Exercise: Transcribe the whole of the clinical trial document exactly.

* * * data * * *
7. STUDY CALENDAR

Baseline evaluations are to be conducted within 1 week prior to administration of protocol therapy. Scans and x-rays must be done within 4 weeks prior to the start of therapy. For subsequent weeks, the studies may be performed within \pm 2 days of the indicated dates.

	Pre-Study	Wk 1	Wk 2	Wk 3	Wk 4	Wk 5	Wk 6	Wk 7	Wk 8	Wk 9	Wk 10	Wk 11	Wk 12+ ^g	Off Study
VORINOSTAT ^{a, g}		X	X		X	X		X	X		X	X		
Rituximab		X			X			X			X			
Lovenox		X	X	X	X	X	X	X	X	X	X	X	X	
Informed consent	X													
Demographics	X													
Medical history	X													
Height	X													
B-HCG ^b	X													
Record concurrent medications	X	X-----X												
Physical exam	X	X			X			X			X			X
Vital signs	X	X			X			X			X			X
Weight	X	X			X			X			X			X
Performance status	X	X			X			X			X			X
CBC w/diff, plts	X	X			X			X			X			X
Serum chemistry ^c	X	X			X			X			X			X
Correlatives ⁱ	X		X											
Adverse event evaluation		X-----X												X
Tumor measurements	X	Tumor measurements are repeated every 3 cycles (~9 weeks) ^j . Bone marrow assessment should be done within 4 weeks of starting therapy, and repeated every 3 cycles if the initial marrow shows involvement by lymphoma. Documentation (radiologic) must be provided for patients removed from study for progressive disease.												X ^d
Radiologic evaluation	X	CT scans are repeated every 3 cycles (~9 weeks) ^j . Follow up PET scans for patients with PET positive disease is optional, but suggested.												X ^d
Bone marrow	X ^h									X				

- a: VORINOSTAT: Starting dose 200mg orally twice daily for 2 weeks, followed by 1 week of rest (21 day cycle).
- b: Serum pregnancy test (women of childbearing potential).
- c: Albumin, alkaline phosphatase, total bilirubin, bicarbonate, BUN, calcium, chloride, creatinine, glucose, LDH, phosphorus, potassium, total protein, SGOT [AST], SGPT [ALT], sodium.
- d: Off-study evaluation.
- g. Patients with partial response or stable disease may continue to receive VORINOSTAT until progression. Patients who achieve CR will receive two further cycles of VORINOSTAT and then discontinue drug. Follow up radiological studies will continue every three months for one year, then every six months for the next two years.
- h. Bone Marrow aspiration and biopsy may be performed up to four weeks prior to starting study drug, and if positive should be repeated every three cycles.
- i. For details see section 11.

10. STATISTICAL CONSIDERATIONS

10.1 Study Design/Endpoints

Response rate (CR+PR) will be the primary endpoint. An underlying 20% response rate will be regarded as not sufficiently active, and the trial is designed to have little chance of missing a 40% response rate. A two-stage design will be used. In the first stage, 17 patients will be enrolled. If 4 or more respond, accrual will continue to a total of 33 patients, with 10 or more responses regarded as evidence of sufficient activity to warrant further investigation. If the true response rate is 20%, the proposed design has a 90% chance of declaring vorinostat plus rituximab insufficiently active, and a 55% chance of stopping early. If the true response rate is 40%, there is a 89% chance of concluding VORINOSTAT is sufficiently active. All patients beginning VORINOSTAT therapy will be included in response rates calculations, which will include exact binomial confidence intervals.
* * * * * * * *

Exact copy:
7. STUDY CALENDAR

Baseline evaluations are to be conducted within 1 week prior to administration of protocol therapy. Scans and x-rays must be done within 4 weeks prior to the start of therapy. For subsequent weeks, the studies may be performed within \pm 2 days of the indicated dates.

	Pre-Study	Wk 1	Wk 2	Wk 3	Wk 4	Wk 5	Wk 6	Wk 7	Wk 8	Wk 9	Wk 10	Wk 11	Wk 12+ ^g	Off Study
VORINOSTAT ^{a, g}		X	X		X	X		X	X		X	X		
Rituximab		X			X			X			X			
Lovenox		X	X	X	X	X	X	X	X	X	X	X	X	
Informed consent	X													
Demographics	X													
Medical history	X													
Height	X													
B-HCG ^b	X													
Record concurrent medications	X	X-----X												
Physical exam	X	X			X			X			X			X
Vital signs	X	X			X			X			X			X
Weight	X	X			X			X			X			X
Performance status	X	X			X			X			X			X
CBC w/diff, plts	X	X			X			X			X			X
Serum chemistry ^c	X	X			X			X			X			X
Correlatives ⁱ	X		X											
Adverse event evaluation		X-----X												X
Tumor measurements	X	Tumor measurements are repeated every 3 cycles (~9 weeks) ^j . Bone marrow assessment should be done within 4 weeks of starting therapy, and repeated every 3 cycles if the initial marrow shows involvement by lymphoma. Documentation (radiologic) must be provided for patients removed from study for progressive disease.												X ^d
Radiologic evaluation	X	CT scans are repeated every 3 cycles (~9 weeks) ^j . Follow up PET scans for patients with PET positive disease is optional, but suggested.												X ^d
Bone marrow	X ^h									X				

- a: VORINOSTAT: Starting dose 200mg orally twice daily for 2 weeks, followed by 1 week of rest (21 day cycle).
- b: Serum pregnancy test (women of childbearing potential).
- c: Albumin, alkaline phosphatase, total bilirubin, bicarbonate, BUN, calcium, chloride, creatinine, glucose, LDH, phosphorus, potassium, total protein, SGOT [AST], SGPT [ALT], sodium.
- d: Off-study evaluation.
- g. Patients with partial response or stable disease may continue to receive VORINOSTAT until progression. Patients who achieve CR will receive two further cycles of VORINOSTAT and then discontinue drug. Follow up radiological studies will continue every three months for one year, then every six months for the next two years.
- h. Bone Marrow aspiration and biopsy may be performed up to four weeks prior to starting study drug, and if positive should be repeated every three cycles.
- i. For details see section 11.

10. STATISTICAL CONSIDERATIONS

10.1 Study Design/Endpoints

Response rate (CR+PR) will be the primary endpoint. An underlying 20% response rate will be regarded as not sufficiently active, and the trial is designed to have little chance of missing a 40% response rate. A two-stage design will be used. In the first stage, 17 patients will be enrolled. If 4 or more respond, accrual will continue to a total of 33 patients, with 10 or more responses regarded as evidence of sufficient activity to warrant further investigation. If the true response rate is 20%, the proposed design has a 90% chance of declaring vorinostat plus rituximab insufficiently active, and a 55% chance of stopping early. If the true response rate is 40%, there is a 89% chance of concluding VORINOSTAT is sufficiently active. All patients beginning VORINOSTAT therapy will be included in response rates calculations, which will include exact binomial confidence intervals.